Meet the Greek Gods

Please select a name from the list below to view the Greek god’s description.

zeusGod of the Sky (Zoos)

Distinguishing Features: Pinstriped suit, neatly trimmed grey beard, stormy eyes and a very large, dangerous lightning bolt.

Now: On stormy days, he can be found brooding in his throne room in Mount Olympus, over the Empire State Building in New York. Sometimes he travels the world in disguise, so be nice to everyone! You never know when the next person you meet might be packing the master bolt.

Then: In the old days, Zeus ruled over his unruly family of Olympians while they bickered and fought and got jealous of each other. Not much different than today, really. Zeus always had an eye for beautiful women, which often got him in trouble with his wife, Hera. A less-than-stellar father figure, Zeus once tossed Hera’s son Hephaestus off the top of Mount Olympus because the baby was too ugly.

Symbol: Eagle

Roman name: Jupiter
heraGoddess of Marriage, Mothers and Families (Hair’-ah)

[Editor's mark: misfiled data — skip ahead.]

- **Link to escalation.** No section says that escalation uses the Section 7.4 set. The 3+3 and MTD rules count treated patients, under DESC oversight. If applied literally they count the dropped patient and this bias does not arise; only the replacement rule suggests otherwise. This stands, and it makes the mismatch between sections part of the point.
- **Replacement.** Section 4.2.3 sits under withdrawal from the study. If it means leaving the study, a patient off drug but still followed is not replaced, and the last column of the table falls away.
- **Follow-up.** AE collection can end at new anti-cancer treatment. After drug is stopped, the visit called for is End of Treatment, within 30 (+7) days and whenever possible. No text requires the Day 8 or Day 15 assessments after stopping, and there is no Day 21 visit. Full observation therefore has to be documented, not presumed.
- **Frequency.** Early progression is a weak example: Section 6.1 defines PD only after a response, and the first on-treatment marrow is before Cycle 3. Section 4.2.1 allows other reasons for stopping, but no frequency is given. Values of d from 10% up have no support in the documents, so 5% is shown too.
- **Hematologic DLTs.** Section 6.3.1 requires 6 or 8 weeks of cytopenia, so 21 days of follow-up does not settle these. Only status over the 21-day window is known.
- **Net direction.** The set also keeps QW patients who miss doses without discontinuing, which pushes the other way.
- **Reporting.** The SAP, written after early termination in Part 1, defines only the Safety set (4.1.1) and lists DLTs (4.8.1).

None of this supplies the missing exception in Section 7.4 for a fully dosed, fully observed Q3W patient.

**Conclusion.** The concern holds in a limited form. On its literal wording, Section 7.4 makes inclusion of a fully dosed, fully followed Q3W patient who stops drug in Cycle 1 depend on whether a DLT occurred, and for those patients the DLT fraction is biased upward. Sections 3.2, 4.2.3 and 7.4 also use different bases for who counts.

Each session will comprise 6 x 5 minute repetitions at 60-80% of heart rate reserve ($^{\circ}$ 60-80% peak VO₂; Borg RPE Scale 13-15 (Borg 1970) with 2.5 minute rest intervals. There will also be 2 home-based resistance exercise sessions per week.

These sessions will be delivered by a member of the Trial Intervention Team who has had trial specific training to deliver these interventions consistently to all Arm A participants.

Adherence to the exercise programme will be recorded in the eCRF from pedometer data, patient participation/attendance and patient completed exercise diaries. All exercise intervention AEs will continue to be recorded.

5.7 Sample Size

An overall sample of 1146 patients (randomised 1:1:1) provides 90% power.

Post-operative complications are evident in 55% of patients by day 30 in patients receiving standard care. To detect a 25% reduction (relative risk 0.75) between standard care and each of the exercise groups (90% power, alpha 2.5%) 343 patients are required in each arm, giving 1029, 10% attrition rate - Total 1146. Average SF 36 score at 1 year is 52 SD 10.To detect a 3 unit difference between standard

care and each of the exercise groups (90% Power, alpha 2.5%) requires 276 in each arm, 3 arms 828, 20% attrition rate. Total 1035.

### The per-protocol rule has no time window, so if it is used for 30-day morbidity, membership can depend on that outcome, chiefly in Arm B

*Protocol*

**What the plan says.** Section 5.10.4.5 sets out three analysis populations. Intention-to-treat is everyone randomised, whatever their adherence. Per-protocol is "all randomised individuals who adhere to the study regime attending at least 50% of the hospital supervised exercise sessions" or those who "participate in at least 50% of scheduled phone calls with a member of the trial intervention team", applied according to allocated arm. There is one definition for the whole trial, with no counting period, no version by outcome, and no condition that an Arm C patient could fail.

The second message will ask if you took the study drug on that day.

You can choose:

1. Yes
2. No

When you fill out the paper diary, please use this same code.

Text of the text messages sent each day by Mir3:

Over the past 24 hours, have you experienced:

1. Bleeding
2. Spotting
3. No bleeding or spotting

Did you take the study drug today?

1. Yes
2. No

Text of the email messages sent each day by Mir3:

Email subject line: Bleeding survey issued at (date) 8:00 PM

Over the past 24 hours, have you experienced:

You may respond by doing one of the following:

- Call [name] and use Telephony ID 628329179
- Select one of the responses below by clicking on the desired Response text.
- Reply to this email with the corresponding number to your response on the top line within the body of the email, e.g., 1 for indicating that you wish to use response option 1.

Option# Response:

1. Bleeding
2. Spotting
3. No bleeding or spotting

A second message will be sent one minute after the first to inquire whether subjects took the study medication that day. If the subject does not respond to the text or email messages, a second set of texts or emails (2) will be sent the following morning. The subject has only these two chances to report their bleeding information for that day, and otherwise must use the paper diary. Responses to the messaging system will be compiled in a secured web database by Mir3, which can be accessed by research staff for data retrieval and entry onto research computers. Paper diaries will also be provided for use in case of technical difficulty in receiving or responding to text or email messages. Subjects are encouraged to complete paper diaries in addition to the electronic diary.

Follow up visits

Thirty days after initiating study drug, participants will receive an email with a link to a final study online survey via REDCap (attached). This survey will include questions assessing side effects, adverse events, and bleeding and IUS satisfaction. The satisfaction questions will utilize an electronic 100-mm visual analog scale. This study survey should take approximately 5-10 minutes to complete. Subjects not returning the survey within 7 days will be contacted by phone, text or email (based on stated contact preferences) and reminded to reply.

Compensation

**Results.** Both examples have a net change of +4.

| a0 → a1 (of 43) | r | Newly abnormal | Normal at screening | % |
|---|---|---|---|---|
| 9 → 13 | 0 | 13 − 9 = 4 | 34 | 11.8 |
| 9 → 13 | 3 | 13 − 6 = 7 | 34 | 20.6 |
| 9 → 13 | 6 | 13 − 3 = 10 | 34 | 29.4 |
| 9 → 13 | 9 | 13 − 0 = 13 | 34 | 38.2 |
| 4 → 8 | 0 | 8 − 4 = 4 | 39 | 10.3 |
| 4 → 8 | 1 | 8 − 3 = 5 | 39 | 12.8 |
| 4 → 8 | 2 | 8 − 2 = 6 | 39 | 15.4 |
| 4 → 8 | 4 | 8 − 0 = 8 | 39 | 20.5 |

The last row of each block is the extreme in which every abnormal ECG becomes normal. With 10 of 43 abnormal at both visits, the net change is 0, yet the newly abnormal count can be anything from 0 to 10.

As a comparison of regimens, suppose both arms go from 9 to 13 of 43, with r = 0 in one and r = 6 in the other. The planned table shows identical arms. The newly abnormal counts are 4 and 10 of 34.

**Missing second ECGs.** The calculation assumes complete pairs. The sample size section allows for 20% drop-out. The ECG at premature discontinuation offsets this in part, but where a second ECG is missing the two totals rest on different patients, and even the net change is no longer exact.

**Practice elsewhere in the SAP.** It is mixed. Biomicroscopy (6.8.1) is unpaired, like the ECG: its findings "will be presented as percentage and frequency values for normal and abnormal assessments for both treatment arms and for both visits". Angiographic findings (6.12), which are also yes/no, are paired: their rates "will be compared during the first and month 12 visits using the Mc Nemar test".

Distinguishing Features: Usually prefers classic Greek dresses and a simple silver crown, though she can blend in as needed. She usually appears as a beautiful older woman, and enjoys turning into birds when she needs to hide or spy.

Now: She hangs out where family life is strongest: the car pool line at school, weekend soccer games, and birthday parties. That strange woman you saw at Laser Quest, serving pizza and singing Happy Birthday? Yes, that was probably her. As the goddess of family, Hera will be happy to pack your lunch or comb your hair or give you a ride to school, but don’t talk back to her. When Hera is mad, she doesn’t just ground you. She’s likely to smash you into the ground.

Then: It’s tough to be the goddess of marriage in a family where everyone cheats on everybody. Hera has no patience with demigods, the children of godly affairs. She was the enemy of Heracles and many others, though she did have a soft spot for mortal heroes, like Jason. If an old woman asks you to carry her piggyback across a river, do it. You might win the favor of a goddess!

Symbol: pomegranate, cow (the motherly animal – no comments, please!), peacock